I have a new story available at The Confabulator Cafe. I wrote the original version of “Last Dance” for the Story-In-A-Bag contest at ConQuest 44. The idea of Story-In-A-Bag is that you have one hour to write a story based on five cards you pull out of bags for your plot, a character, a prop, a setting, and an opening line. Con attendees vote for their favorite stories. I won the Professional Horror division. Of course, I was the only entrant in that division, as far as I am aware, but hey, a win is a win. Regardless, I had fun with it. You can find the story here:

I hope you enjoy my story of a Ouja board and a high school dance gone wrong.

Book Review: Southern Gods

Southern Gods

I met John Hornor Jacobs at ConQuest 44 in Kansas City. He was on a panel I attended and had some things to say about writing that I strongly supported. He spoke a little bit about his debut novel, Southern Gods. I bought it from a bookstore in the dealer room, and made it my next book to read.

Sometimes, you run in to a book that falls directly into your wheelhouse. Researching John Hornor Jacobs, I quickly found that we had similar backgrounds and similar literary interests. His influences were listed on Goodreads as Stephen King, William Faulkner, and Donald E. Westlake.  Prior to writing, he was a musician and graphic artist. While none of this specifically explains the appeal of Southern Gods, it definitely sets up a sort of compatibility with a certain writer (me) who would share his influences.

The book description makes Southern Gods sound like a regional Gothic novel mixed with H. P. Lovecraft. I don’t think that is particularly accurate. There is a lot more Stephen King in the flavor than Lovecraft, and while the South is a strong component of the story, the narrative more closely mirrors a pulp crime novel. Bull Ingram, one of the novel’s two protagonists, is a hardboiled character sent in search of a strange, dark musician with the ability to raise the dead and drive men mad. The Lovecraftian elements come in to play with strange books and old gods, who can’t help but involve themselves with humanity. As Vonnegut would say, so it goes.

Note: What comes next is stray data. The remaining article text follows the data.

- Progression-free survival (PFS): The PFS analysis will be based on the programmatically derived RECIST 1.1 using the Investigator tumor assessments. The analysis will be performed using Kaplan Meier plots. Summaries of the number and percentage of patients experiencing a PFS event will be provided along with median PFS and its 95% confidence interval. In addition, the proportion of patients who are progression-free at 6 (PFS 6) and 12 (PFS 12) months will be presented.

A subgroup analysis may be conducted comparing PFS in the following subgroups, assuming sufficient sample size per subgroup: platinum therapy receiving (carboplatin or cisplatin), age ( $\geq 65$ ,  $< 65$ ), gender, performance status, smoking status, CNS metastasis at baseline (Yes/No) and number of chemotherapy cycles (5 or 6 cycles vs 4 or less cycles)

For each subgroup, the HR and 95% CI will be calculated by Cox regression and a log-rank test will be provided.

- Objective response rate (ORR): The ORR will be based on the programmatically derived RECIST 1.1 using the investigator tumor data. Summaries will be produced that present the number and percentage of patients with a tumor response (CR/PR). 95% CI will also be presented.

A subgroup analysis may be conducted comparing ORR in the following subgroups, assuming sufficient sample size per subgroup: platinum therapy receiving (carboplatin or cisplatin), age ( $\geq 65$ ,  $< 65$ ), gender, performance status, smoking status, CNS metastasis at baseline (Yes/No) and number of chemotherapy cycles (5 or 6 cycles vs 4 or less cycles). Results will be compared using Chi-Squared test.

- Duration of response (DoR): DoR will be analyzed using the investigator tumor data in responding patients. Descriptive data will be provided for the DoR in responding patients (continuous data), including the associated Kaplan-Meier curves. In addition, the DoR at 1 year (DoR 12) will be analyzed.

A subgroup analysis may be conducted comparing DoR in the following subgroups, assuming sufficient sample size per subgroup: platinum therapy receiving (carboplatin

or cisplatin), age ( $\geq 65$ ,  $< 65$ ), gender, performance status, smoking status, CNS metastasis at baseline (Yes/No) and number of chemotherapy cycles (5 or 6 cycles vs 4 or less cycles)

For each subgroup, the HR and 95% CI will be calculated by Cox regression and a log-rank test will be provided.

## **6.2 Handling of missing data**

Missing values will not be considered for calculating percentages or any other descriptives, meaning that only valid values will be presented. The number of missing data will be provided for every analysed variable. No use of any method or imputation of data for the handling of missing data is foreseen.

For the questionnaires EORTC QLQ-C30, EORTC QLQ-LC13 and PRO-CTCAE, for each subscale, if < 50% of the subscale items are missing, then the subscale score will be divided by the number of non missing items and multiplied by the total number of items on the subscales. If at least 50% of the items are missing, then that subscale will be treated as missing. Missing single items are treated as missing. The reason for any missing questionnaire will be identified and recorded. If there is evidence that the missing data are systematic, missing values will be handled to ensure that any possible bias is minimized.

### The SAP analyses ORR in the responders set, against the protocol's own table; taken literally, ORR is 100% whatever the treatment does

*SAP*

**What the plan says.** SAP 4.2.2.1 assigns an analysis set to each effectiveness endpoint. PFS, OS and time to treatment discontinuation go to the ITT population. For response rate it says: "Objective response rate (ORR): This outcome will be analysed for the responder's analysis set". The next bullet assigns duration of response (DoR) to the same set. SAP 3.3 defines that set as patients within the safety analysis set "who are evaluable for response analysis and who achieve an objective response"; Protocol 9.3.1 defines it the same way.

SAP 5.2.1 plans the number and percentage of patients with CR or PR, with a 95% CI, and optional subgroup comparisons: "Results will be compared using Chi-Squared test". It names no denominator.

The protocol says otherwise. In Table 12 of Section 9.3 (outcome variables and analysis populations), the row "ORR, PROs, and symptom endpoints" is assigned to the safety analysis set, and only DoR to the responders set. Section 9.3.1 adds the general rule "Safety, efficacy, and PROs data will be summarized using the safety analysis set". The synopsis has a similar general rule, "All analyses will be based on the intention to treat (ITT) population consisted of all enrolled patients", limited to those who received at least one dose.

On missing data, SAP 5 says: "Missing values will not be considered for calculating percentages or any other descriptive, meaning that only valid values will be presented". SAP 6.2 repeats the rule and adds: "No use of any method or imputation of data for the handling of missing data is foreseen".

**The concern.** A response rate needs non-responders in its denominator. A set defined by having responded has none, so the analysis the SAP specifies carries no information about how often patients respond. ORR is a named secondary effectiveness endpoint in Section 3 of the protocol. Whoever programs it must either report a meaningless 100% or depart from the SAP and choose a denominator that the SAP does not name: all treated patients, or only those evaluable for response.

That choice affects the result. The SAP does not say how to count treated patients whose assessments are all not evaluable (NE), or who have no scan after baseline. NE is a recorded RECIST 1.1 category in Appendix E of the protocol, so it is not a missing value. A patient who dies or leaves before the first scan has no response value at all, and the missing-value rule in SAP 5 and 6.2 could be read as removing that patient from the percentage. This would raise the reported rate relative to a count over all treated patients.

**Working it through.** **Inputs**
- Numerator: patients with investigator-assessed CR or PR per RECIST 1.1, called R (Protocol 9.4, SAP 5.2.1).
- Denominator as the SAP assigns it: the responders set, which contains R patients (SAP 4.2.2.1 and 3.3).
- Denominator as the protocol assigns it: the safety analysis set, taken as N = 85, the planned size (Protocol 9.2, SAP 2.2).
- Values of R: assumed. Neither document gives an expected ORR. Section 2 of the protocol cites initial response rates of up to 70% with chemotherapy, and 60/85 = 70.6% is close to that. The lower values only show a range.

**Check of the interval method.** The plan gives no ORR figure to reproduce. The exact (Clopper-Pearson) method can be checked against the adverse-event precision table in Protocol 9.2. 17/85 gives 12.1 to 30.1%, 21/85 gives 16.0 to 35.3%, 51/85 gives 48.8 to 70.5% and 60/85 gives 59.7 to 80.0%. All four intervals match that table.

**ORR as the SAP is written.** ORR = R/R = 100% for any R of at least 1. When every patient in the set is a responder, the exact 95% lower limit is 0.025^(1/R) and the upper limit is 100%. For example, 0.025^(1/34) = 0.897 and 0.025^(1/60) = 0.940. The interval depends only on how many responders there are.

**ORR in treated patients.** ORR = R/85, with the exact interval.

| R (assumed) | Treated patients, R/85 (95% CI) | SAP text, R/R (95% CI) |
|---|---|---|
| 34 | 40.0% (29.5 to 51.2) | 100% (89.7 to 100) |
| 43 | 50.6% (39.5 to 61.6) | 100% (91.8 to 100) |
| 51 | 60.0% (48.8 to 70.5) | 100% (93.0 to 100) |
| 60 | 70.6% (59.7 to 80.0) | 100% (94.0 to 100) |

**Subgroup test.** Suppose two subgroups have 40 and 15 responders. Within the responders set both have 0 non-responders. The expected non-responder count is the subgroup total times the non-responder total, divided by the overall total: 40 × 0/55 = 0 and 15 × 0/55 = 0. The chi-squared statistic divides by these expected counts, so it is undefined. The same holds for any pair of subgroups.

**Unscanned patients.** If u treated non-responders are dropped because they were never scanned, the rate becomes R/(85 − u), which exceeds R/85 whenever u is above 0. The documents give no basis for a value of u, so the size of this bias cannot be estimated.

The story doesn’t feel like a first novel. There are a lot of good things happening. Jacobs has a talent for storytelling. I found the characters and situations to be very interesting. Reviewing the book on Goodreads, one of my friends said after reading the novel, he wondered why he had never thought of it. I believe that is a great compliment to the story. It feels like it could have only been told in one way, as if the story was always there, just waiting to be written. It feels natural and simple, but without roaming into obvious.

I found myself staying up late into the night to finish the novel, which is something I don’t say very often as I get older. I didn’t read anything else from the moment I started the book to the moment I turned the last page, which is also uncommon. It kept my attention and it kept me reading. There isn’t much more you can ask from a book.

There is room for improvement, don’t get me wrong. Technically, the writing is above average, but will no doubt get better. It improved quite a bit between the beginning and end of the novel. However, it’s hard to imagine a better debut novel by a relatively new writer, which is obvious by the Stoker® nomination and the successful sales.

If you are a fan of regional horror and the style of a fifties crime novel, Southern Gods is definitely worth a read. I enjoyed it immensely.